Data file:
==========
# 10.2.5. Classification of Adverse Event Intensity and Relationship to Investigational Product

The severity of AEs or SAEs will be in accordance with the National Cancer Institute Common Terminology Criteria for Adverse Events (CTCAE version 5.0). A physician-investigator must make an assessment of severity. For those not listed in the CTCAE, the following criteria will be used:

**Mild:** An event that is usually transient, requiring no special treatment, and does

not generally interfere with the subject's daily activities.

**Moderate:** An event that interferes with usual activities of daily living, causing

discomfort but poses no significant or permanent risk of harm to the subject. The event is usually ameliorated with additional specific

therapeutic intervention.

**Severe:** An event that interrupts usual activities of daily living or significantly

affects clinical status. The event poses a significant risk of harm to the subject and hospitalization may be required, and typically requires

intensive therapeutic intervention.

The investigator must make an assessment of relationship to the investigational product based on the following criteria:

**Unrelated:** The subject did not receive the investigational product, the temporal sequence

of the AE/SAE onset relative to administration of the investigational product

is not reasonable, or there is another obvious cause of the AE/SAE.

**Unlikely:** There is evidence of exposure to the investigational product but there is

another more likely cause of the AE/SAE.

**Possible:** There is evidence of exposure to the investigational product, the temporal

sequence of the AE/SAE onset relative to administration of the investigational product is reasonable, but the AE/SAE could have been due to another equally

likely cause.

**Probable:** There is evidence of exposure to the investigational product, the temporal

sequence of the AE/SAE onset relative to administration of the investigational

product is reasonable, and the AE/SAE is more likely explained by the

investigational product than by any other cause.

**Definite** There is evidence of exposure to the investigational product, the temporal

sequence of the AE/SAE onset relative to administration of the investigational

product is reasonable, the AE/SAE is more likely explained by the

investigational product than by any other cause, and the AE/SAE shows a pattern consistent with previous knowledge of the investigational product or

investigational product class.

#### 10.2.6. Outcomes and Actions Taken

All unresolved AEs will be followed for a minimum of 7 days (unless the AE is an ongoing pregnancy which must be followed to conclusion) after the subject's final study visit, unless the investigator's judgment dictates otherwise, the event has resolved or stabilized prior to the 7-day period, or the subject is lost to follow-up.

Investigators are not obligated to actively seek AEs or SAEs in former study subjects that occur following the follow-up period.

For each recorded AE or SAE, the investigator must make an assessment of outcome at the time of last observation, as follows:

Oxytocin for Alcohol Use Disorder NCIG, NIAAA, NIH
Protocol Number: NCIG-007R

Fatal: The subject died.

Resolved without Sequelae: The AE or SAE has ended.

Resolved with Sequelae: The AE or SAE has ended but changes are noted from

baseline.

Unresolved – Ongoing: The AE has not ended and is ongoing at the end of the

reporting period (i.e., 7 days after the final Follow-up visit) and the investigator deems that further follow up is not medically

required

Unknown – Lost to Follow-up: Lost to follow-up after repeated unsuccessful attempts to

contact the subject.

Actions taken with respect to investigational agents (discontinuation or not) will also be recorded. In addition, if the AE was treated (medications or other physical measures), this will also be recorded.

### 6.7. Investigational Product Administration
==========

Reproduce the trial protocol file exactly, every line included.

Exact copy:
# 10.2.5. Classification of Adverse Event Intensity and Relationship to Investigational Product

The severity of AEs or SAEs will be in accordance with the National Cancer Institute Common Terminology Criteria for Adverse Events (CTCAE version 5.0). A physician-investigator must make an assessment of severity. For those not listed in the CTCAE, the following criteria will be used:

**Mild:** An event that is usually transient, requiring no special treatment, and does

not generally interfere with the subject's daily activities.

**Moderate:** An event that interferes with usual activities of daily living, causing

discomfort but poses no significant or permanent risk of harm to the subject. The event is usually ameliorated with additional specific

therapeutic intervention.

**Severe:** An event that interrupts usual activities of daily living or significantly

affects clinical status. The event poses a significant risk of harm to the subject and hospitalization may be required, and typically requires

intensive therapeutic intervention.

The investigator must make an assessment of relationship to the investigational product based on the following criteria:

**Unrelated:** The subject did not receive the investigational product, the temporal sequence

of the AE/SAE onset relative to administration of the investigational product

is not reasonable, or there is another obvious cause of the AE/SAE.

**Unlikely:** There is evidence of exposure to the investigational product but there is

another more likely cause of the AE/SAE.

**Possible:** There is evidence of exposure to the investigational product, the temporal

sequence of the AE/SAE onset relative to administration of the investigational product is reasonable, but the AE/SAE could have been due to another equally

likely cause.

**Probable:** There is evidence of exposure to the investigational product, the temporal

sequence of the AE/SAE onset relative to administration of the investigational

product is reasonable, and the AE/SAE is more likely explained by the

investigational product than by any other cause.

**Definite** There is evidence of exposure to the investigational product, the temporal

sequence of the AE/SAE onset relative to administration of the investigational

product is reasonable, the AE/SAE is more likely explained by the

investigational product than by any other cause, and the AE/SAE shows a pattern consistent with previous knowledge of the investigational product or

investigational product class.

#### 10.2.6. Outcomes and Actions Taken

All unresolved AEs will be followed for a minimum of 7 days (unless the AE is an ongoing pregnancy which must be followed to conclusion) after the subject's final study visit, unless the investigator's judgment dictates otherwise, the event has resolved or stabilized prior to the 7-day period, or the subject is lost to follow-up.

Investigators are not obligated to actively seek AEs or SAEs in former study subjects that occur following the follow-up period.

For each recorded AE or SAE, the investigator must make an assessment of outcome at the time of last observation, as follows:

Oxytocin for Alcohol Use Disorder NCIG, NIAAA, NIH
Protocol Number: NCIG-007R

Fatal: The subject died.

Resolved without Sequelae: The AE or SAE has ended.

Resolved with Sequelae: The AE or SAE has ended but changes are noted from

baseline.

Unresolved – Ongoing: The AE has not ended and is ongoing at the end of the

reporting period (i.e., 7 days after the final Follow-up visit) and the investigator deems that further follow up is not medically

required

Unknown – Lost to Follow-up: Lost to follow-up after repeated unsuccessful attempts to

contact the subject.

Actions taken with respect to investigational agents (discontinuation or not) will also be recorded. In addition, if the AE was treated (medications or other physical measures), this will also be recorded.

### 6.7. Investigational Product Administration